Nor are petitioners' associations--"consortiums of competitors" (Pet. App. 19a-20a)--entitled to be treated for all purposes under the antitrust laws as merely unitary firms. A joint venture controlled by competitors, such as Visa or MasterCard, sometimes may act as a single entity.(14) The district court found, however, that the exclusionary rules are horizontal restraints--"agreement[s] among competitors on the way in which they will compete with one another." NCAA, 468 U.S. at 99. See Pet. App. 157a ("restrictions of, by and for the member banks"); see also id. at 167a. Under those restraints, member banks have agreed not to offer consumers cards with features available from non-bank-controlled networks, thereby eliminating competitive pressure on themselves to do so and allowing them to insulate their dominant bank-controlled networks from effective competition. The "antitrust laws * * * have long drawn a sharp distinction" between vertical and horizontal restraints. Toys "R" Us, Inc. v. FTC, 221 F.3d 928, 930 (7th Cir. 2000). See State Oil Co. v. Kahn, 522 U.S. 3, 14 (1997) ("vertical restraints are generally more defensible than horizontal restraints"). Similarly antitrust law differentiates between concerted and unilateral action.(15)
The horizontal character of the exclusionary rules would not, of course, be sufficient in itself to condemn them. But the courts below properly took into account the horizontal nature of the challenged rules in performing a rule of reason analysis. See Pet. App. 18a-21a, 119a-155a. In the course of assessing the effect of those rules on competition, the courts carefully considered petitioners' arguments that the rules were reasonably related to the efficiency of their legitimate joint ventures. Id. at 21a-22a, 156a-169a. In so doing, the lower courts applied the proper legal standard, which does not turn on the label applied to the restraints. Atlantic Richfield Co. v. USA Petroleum Co., 495 U.S. 328, 342 & n.12 (1990); National Soc'y of Prof'l Eng'rs, 435 U.S. at 691; Apex Hosiery Co. v. Leader, 310 U.S. 469, 500-501 (1940); Pet. App. 18a-20a, 124a-125a.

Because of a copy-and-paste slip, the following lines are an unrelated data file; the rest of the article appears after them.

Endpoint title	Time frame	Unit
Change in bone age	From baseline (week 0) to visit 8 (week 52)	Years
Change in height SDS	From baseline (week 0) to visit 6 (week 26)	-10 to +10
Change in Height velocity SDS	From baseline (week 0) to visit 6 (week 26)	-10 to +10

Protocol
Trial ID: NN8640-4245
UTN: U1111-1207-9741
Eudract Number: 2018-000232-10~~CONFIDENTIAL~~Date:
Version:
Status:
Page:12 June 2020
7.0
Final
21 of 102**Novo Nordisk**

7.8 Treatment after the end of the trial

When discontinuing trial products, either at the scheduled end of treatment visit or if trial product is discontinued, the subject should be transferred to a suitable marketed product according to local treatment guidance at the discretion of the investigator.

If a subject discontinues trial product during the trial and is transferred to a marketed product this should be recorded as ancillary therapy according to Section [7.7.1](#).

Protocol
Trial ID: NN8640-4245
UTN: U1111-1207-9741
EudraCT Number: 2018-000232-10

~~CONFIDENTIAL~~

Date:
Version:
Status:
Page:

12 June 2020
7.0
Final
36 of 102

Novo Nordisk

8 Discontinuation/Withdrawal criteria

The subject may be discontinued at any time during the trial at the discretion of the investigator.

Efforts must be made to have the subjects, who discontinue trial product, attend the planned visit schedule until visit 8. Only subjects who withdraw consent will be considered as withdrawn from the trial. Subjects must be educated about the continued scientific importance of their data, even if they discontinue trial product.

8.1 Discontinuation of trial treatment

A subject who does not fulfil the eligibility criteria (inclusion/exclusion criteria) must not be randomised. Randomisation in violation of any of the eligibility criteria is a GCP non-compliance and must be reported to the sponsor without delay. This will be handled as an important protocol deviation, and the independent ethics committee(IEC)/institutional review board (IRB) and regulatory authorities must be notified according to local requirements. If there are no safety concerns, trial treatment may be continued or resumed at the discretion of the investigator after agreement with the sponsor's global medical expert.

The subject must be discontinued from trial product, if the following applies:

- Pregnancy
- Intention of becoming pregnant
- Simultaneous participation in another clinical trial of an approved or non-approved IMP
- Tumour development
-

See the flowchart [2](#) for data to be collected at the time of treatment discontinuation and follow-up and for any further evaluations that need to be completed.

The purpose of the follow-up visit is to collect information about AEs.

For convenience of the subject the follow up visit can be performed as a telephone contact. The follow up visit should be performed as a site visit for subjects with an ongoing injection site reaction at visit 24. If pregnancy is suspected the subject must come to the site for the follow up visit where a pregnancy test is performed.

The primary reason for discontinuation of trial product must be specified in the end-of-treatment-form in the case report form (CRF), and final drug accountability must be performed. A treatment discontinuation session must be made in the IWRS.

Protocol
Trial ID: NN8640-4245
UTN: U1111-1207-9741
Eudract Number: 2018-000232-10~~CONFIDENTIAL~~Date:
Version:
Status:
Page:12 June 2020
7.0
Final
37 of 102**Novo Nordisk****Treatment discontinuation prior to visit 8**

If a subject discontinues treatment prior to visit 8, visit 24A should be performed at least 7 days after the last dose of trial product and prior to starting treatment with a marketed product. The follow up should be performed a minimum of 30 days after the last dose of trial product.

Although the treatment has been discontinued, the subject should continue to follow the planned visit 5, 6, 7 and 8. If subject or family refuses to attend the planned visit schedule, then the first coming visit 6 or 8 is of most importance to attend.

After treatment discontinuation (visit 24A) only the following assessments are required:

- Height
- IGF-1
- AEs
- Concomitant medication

Petitioners thus err in contending (03-1521 Pet. 29; see also 03-1532 Pet. 12-16) that the decision below creates "a palpable legal risk for all horizontal joint ventures." The only horizontal joint ventures threatened by the decision below are those in which the two leading dominant competitors in a highly concentrated market are joint ventures with overlapping ownership and have adopted restraints permitting their members to deal with the other dominant venture but not with other competitors, with the result that output is reduced, competition impeded, and innovation stifled. Petitioners make no showing that those attributes describe a substantial number of joint ventures.